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Reexamining mission can aid nonprofits

Author Patrick D. Paul
Date August 23, 2016

My name is Patrick D. Paul and for the past 12 years I have served as chief operating officer at Anderson Center for Autism.  In 2017, I will assume the leadership of Anderson as chief executive officer. Our staff of 800 supports approximately 140 individuals, both children and adults, who live with some of the most severe impacts of Autism Spectrum Disorder.

Similar to many organizations, we have spent many years building our programs, finding our knowledge base, and addressing day-to-day service delivery.  We believe that we are a superb organization, but there is always room for improvement.  With that recognition in mind, two years ago we decided to regroup, refocus, and shift our perspective.  This effort has made us a better, stronger organization, but it is a process that I think could benefit all nonprofits and perhaps some for-profits as well.

As an organization we began to shift our thinking: we would no longer accept the status quo as being “as good as it gets”. We formed the Lifelong Learning Committee to take on this initiative and met weekly for more than 18 months.

In our work we systematically turned accepted wisdom upside down and reexamined every practice. We stopped looking at our work from our point of view, and instead, explored it from the vantage point of optimizing the quality of life of the individuals we serve: children and adults, many of whom are non-verbal, have social deficits and represent extreme behavioral challenges. How could we know that we are actually doing the things that we say we are doing?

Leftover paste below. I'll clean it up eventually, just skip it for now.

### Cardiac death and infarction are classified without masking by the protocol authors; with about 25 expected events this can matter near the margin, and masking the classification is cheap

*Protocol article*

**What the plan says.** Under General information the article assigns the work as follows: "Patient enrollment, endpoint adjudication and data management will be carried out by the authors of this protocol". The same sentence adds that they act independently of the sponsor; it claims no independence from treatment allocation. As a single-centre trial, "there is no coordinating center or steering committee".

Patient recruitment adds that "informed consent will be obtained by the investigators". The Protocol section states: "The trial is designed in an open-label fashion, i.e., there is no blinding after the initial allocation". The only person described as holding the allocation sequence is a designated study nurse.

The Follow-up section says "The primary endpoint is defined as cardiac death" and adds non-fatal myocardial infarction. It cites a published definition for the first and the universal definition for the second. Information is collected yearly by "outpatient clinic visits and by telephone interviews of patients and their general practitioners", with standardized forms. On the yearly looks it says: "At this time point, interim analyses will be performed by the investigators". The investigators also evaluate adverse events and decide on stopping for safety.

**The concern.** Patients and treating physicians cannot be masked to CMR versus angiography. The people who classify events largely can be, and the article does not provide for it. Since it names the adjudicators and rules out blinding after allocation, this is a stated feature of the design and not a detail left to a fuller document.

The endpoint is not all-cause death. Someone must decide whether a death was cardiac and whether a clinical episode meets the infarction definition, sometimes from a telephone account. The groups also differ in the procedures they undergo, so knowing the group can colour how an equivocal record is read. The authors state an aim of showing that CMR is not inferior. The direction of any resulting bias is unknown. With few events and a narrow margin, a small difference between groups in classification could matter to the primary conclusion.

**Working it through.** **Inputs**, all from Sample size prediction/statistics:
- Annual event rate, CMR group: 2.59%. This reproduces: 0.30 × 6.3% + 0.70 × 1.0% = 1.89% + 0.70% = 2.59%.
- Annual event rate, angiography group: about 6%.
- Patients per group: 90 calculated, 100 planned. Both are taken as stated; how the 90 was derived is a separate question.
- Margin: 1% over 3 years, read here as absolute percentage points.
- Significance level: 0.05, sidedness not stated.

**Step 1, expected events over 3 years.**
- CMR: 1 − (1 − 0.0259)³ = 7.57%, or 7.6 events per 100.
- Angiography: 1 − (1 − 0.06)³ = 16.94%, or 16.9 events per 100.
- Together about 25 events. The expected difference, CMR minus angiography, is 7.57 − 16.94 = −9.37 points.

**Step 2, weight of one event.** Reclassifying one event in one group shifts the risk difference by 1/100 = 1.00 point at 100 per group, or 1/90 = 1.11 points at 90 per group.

As we reexamined our current practices, we realized that we had to find processes and tools to determine that we were meeting not only our goals, but the goals of the individuals in all Anderson programs.

Over time, Anderson’s clinical team found an array of tools that we are incorporating into our programs to measure how each individual is doing – in the areas where they have deficits as well as goals they want to achieve. Working together it became clear that Anderson Center for Autism needed a new mission statement and it was an expression of what we were working towards: Optimizing the Quality of Life for the Individuals we Serve.

We engaged our staff in a process of self-examination, recalibration, innovation all along the way asking ourselves:

  • Are our individuals feeling successful?
  • Is what we are doing providing a service?
  • Is it working? Is it in line with our mission?
  • Is there another innovation that would be more effective?

For all of us here at Anderson it became a question of setting the bar higher for ourselves.  We recognized that we are dealing with individuals with very specific requirements. We needed to differentiate the way we deliver services to each individual and use assessments and tools to get insights as to whether our approaches are working.